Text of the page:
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At first I am not sure that this question belongs to this domain. If it does not, I am sorry.

As you know, structure of a compiler consists of two parts which are analysis phase and synthesis phase. Intermediate Code Generation is the first section of synthesis phase, and three types of intermediate code can be used:

1) Abstract Syntax Tree

2) Postfix

3) Three Address Code

Three address codes are stored in the memory as quadruples. Although I made a lot of researches, I could not find how I can represent some three address codes in the quadruples.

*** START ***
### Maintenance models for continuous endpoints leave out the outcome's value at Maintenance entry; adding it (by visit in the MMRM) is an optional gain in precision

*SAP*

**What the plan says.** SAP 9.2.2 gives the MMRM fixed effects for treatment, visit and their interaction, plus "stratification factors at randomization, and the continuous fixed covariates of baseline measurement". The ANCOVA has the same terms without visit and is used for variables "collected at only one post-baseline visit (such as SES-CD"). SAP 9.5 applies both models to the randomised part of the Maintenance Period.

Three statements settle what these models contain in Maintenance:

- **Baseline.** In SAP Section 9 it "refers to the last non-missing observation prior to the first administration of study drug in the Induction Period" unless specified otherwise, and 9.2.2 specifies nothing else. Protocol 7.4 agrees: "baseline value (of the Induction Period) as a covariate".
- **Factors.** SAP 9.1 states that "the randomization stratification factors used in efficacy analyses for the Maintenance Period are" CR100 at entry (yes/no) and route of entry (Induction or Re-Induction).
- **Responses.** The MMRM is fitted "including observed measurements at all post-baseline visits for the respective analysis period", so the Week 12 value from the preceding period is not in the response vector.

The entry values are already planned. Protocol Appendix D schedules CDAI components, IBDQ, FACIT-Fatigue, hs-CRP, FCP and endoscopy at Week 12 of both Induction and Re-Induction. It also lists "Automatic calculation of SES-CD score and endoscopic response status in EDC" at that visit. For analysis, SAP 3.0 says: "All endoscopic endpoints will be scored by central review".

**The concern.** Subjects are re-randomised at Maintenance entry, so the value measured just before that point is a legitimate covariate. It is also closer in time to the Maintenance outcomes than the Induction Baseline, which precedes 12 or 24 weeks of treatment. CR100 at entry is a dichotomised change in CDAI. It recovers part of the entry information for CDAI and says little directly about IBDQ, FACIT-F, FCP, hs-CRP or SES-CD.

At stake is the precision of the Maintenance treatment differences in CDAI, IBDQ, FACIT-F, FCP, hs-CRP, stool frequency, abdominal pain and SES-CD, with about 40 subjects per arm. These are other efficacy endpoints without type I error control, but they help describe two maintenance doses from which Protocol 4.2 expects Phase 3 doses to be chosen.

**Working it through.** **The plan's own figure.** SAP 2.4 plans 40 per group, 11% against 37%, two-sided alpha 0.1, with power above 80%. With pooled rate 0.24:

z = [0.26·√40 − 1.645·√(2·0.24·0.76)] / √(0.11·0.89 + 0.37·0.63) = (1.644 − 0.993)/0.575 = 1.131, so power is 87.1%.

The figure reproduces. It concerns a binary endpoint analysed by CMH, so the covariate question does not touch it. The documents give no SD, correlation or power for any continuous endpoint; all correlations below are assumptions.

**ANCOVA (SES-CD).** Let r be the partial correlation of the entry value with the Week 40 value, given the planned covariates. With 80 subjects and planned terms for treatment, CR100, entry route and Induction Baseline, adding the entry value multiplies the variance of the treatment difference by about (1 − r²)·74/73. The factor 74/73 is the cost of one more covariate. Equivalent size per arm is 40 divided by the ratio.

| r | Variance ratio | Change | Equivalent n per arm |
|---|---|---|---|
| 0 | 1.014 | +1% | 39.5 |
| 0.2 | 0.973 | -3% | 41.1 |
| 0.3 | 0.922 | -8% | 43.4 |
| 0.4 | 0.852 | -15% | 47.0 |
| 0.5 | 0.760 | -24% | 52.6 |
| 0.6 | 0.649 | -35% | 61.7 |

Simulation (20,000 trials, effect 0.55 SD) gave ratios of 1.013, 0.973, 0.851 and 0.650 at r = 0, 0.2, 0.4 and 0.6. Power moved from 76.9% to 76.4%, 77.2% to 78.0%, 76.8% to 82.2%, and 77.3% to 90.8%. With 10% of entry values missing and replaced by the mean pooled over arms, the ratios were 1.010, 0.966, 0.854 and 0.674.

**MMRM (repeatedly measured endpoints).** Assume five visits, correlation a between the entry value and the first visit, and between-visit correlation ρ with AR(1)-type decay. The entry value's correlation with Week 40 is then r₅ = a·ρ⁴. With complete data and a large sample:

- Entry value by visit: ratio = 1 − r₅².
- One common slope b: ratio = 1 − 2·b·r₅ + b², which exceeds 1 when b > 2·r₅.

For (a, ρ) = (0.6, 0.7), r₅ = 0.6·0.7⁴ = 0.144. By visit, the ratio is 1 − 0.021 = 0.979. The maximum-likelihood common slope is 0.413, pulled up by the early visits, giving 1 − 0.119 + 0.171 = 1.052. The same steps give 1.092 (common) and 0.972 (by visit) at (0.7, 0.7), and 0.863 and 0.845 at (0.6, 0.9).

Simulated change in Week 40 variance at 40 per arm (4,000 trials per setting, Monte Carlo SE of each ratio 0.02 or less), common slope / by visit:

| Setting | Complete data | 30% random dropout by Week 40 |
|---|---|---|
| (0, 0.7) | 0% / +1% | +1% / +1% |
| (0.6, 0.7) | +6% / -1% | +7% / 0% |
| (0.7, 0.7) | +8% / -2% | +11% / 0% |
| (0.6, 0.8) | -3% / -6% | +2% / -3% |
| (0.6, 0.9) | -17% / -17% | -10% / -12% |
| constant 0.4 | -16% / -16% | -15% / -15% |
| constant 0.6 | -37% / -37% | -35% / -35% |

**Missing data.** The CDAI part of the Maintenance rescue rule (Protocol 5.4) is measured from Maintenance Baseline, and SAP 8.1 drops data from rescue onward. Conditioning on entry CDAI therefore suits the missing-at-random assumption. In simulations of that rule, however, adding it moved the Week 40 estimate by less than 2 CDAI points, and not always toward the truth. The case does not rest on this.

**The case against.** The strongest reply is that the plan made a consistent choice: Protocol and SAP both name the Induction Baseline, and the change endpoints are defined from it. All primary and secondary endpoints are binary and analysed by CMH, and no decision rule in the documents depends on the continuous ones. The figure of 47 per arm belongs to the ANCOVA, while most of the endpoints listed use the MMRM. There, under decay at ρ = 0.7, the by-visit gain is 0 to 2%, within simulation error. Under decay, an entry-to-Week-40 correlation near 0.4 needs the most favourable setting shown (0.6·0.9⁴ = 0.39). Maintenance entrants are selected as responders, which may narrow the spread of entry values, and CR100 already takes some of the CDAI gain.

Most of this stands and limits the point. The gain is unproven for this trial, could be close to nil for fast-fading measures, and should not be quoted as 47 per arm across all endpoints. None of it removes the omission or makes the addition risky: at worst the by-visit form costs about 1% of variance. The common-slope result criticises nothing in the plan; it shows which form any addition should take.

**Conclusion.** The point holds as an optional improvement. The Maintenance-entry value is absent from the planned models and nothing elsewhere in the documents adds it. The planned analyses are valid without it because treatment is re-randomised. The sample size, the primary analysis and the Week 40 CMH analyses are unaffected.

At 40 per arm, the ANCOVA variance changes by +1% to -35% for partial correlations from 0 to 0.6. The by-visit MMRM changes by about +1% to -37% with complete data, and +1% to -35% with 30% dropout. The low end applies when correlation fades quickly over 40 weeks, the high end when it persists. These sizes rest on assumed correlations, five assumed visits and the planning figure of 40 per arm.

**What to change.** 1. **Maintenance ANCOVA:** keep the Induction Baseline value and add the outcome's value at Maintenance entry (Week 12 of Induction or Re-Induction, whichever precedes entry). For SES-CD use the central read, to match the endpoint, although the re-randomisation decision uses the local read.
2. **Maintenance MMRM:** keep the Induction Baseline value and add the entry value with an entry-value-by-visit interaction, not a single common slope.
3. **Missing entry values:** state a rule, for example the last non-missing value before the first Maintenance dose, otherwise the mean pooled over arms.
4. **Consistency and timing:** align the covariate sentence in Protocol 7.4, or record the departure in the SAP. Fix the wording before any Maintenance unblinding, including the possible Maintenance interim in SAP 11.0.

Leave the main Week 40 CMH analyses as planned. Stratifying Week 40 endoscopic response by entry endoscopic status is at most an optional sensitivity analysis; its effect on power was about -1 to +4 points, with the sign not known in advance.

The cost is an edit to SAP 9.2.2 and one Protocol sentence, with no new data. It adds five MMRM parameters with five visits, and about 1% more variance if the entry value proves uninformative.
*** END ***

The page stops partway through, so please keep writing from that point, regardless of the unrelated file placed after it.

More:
For example, if you use this code x := call f, 3 you can denote it in quadruple like this:

op    arg1  arg2  result

call   f      3     x

In this point, I have two questions:

1) How can I denote this operation (a = b[i] + c[i]) with three address code ? (I have two alternatives in my mind)

First One:

t1 := b[i]
t2 := c[i]
a  := t1 + t2

Second One:

a := b[i] + c[i]

However, I think that second one is wrong because b and i are regarded as two arguments. In this case, we use 6 arguments and three operations. In three address code, at most two arguments and one operation can exist.

2) How can I denote this operation in quadruple ?

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  • $\begingroup$ Hint: the function is +. $\endgroup$ – Yuval Filmus Jan 2 at 13:25

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